The main thing I learnt from design day was using the pen tool on Illustrator to create curved and straight lines. Before, I hadn’t ever used Illustrator, so it was interesting to learn and experiment with the basic skills and tools. At first, I had trouble with creating curved lines as I didn’t really understand how the pen tool worked, but after practicing with the instructions provided, I found it got a lot easier and I became more familiar and comfortable in using the pen tool. I also briefly learned how I could turn a scanned pencil sketch into a vector image on Illustrator, which is useful as I can use this skill to digitize my drawings. Here are some of the practices I did with the pen tool today:

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Overall, I think this was a good introduction to the project as I now have a much better understanding of the task and how it will be completed.

DES: Waste Not, Want Not II

 

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This is a screenshot of my packaging design in Sketchup.

How can our understanding of geometry help us reduce our carbon footprint?

Our understanding of geometry can help us reduce our carbon footprint because if we know how to maximize our use of space, then we won’t be wasting as many materials, such as paper, which contributes to deforestation. Also, if we know how to create a net with correct precision then we won’t have to waste materials trying to figure out the correct net for the packaging. To reduce our carbon footprint, we can also try to use more eco-friendly materials. However, with different materials you might have to adapt the geometric design of the packaging to suit the material better.

DES: Waste Not, Want Not

Photo on 9-3-15 at 10.13 am

Top View

 

Photo on 9-3-15 at 10.14 am

Back View

During Design Day today, we had to create a packaging for a fruit (banana) according to the criteria we came up with for a good packaging.  I think our packaging mostly followed the criteria because we wrote at the back how you could open it, so the customer wouldn’t have to go through much trouble trying to access it. You can rip this since it isn’t meant for reusing, so afterwards you can just recycle it. The content is also obvious because the packaging says what is in it. It easy to hold as it can be held as a purse and the contents won’t fall out if you turn the package around. It is also an appropriate size for a banana because there isn’t a bunch of extra space in the package which could cause bulkiness. The packaging is light as it is paper, and durable enough for short trips, such as from home to school/work. However, it isn’t too secure or durable because the material is only paper and could easily rip if roughly handled. The banana could also bruise easily in this packaging. This isn’t too attractive, but it is a minimalistic design which can work for selling bananas as they aren’t fancy products. If we had more time, we could have added some more designs to make it more attractive.  Also, we should have made some holes in the packaging to let air in so the banana wouldn’t become rotten if kept in for a long amount of time.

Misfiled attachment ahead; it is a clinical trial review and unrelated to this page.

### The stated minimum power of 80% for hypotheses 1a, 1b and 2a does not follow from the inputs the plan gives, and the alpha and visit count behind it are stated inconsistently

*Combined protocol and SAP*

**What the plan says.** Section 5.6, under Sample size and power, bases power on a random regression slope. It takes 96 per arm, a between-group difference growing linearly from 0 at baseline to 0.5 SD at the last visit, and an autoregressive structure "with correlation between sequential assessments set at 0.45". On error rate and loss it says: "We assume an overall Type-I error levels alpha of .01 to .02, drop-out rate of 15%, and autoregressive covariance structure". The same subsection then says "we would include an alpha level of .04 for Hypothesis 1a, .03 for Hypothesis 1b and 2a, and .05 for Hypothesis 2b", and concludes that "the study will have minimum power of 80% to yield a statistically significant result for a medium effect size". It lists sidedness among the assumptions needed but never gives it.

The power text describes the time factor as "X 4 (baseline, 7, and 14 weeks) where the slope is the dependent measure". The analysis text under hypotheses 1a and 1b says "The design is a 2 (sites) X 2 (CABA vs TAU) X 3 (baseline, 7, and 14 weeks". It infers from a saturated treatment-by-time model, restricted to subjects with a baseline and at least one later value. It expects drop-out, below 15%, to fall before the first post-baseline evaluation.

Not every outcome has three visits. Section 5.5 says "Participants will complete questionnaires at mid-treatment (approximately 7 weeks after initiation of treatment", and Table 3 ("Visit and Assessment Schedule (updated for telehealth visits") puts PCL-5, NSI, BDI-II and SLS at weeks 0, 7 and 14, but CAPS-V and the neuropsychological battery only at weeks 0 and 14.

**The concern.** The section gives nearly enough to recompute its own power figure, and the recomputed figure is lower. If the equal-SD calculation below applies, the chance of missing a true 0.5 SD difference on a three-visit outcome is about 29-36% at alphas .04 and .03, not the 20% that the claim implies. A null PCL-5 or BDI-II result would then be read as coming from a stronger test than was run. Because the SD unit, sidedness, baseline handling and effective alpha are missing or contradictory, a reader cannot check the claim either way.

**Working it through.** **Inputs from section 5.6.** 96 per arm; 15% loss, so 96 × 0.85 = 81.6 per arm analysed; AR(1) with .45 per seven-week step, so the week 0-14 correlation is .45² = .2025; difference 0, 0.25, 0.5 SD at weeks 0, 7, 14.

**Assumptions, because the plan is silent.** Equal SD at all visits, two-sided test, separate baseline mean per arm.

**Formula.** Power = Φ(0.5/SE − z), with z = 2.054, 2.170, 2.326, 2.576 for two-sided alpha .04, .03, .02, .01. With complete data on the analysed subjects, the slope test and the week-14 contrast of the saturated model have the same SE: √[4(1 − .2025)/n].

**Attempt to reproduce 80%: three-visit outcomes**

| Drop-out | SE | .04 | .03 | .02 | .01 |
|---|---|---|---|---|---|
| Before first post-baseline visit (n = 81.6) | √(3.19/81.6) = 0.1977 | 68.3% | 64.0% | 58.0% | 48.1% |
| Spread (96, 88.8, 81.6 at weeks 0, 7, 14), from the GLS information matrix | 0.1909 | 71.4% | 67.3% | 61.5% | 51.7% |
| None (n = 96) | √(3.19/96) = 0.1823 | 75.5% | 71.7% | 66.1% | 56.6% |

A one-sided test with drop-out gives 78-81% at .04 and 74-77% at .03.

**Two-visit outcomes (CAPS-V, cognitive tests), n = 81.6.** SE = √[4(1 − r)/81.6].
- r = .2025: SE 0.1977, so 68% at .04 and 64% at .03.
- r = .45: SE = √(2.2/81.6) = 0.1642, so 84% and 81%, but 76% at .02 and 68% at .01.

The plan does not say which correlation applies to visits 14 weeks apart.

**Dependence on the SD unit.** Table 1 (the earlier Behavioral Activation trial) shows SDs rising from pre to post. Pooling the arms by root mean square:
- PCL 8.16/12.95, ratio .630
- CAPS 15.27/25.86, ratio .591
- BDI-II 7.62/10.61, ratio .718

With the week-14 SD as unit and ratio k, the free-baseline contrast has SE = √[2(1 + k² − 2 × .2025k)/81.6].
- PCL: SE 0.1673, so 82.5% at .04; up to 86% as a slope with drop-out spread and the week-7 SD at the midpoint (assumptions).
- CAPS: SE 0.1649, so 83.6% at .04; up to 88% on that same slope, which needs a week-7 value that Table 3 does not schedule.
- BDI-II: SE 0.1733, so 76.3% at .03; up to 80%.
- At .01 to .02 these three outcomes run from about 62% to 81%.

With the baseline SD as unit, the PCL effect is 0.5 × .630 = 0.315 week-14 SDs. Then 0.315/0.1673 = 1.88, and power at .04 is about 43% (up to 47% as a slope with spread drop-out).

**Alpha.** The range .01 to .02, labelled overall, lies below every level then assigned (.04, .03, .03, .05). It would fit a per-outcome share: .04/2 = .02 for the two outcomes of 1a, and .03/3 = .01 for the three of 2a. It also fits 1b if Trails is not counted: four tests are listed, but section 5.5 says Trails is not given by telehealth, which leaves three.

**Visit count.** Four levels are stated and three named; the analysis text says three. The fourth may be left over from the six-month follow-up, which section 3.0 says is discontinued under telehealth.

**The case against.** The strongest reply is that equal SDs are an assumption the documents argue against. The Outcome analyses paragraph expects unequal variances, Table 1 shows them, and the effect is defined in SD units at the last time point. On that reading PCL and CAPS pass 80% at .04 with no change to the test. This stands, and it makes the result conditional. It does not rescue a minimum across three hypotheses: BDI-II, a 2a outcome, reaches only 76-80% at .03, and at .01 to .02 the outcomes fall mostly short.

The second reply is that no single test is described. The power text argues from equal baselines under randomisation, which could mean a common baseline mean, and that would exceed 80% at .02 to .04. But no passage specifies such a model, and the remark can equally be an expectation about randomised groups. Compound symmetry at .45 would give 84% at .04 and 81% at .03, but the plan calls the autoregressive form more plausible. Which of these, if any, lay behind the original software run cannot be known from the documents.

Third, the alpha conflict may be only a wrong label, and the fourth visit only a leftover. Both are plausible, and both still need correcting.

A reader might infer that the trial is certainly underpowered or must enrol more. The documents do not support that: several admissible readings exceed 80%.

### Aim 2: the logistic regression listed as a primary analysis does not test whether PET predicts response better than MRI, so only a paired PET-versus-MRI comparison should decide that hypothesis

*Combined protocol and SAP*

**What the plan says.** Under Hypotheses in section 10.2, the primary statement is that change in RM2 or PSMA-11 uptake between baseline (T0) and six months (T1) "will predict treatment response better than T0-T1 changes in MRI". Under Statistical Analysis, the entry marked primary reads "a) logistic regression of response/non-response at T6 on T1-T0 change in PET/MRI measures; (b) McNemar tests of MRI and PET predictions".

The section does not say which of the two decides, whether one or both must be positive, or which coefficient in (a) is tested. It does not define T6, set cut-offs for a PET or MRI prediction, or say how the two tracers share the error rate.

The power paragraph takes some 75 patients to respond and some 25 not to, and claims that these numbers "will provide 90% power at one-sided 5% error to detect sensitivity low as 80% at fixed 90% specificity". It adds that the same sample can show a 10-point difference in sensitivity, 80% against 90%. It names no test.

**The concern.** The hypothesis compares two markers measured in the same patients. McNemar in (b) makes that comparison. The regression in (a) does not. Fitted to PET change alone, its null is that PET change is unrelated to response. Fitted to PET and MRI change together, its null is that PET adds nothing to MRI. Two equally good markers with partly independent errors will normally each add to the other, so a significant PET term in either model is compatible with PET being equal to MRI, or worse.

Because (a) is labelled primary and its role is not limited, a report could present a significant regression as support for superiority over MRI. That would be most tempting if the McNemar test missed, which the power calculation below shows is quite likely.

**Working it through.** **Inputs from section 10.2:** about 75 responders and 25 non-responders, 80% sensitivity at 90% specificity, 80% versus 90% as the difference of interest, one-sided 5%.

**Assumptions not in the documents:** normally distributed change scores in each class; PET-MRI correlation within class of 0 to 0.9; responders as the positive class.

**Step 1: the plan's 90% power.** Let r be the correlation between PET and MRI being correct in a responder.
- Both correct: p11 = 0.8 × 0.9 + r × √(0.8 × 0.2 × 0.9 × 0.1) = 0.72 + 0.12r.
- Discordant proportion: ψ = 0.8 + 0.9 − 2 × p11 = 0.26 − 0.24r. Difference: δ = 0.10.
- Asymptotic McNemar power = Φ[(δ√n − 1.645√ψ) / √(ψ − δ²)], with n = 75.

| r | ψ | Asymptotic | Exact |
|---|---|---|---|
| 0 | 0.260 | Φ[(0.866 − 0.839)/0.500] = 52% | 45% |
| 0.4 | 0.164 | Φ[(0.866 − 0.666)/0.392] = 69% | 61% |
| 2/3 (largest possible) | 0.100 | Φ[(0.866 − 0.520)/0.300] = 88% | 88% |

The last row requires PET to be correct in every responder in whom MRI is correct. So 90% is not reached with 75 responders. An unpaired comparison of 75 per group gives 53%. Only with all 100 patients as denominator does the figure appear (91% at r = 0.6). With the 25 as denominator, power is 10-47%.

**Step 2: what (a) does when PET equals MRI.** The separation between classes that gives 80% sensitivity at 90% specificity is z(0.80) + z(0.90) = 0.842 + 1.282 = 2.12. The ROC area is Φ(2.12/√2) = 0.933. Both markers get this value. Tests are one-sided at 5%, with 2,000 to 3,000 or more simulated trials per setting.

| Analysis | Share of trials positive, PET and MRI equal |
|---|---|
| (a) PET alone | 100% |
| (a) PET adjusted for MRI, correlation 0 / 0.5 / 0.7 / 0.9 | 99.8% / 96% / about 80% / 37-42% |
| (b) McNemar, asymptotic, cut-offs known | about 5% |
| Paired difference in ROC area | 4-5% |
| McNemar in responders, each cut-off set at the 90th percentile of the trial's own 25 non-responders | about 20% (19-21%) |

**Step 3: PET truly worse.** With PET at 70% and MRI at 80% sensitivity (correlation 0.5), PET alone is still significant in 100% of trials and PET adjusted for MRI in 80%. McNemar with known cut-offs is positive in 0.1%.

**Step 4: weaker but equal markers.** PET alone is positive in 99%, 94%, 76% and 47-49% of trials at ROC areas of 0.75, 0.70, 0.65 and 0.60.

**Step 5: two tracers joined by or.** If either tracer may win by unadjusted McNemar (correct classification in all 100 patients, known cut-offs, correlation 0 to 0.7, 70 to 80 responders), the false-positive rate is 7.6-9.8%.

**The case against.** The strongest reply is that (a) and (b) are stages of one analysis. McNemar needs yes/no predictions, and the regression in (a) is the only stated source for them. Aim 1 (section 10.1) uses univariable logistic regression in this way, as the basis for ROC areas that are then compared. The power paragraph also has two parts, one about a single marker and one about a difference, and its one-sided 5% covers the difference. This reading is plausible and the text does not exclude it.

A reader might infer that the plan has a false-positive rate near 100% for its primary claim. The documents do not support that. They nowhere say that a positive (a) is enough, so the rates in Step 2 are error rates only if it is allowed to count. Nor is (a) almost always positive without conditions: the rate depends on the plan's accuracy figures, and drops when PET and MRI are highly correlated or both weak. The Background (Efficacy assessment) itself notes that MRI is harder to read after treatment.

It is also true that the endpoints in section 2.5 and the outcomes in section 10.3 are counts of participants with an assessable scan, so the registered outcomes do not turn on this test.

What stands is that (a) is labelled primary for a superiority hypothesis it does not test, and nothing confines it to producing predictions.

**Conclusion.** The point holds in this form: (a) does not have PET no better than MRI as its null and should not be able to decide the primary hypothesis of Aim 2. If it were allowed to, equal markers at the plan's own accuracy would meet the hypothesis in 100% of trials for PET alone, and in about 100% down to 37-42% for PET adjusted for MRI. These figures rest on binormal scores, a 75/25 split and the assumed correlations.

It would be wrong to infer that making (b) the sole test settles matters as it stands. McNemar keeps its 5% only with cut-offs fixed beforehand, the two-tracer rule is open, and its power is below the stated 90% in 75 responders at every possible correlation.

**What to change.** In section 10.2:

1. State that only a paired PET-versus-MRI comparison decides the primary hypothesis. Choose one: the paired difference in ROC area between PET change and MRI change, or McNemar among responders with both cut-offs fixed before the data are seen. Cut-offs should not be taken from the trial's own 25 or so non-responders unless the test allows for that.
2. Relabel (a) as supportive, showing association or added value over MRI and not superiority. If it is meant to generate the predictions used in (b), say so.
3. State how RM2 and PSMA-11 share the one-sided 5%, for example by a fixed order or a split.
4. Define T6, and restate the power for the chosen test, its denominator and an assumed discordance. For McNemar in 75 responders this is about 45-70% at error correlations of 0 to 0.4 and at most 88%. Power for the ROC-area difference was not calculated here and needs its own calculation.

Criteria for packaging success:
1. easy to open
2. secure
3. contents should be obvious
4. ergonomic
5. protective
6. appropriate size
7. attractive
8. light
9. durable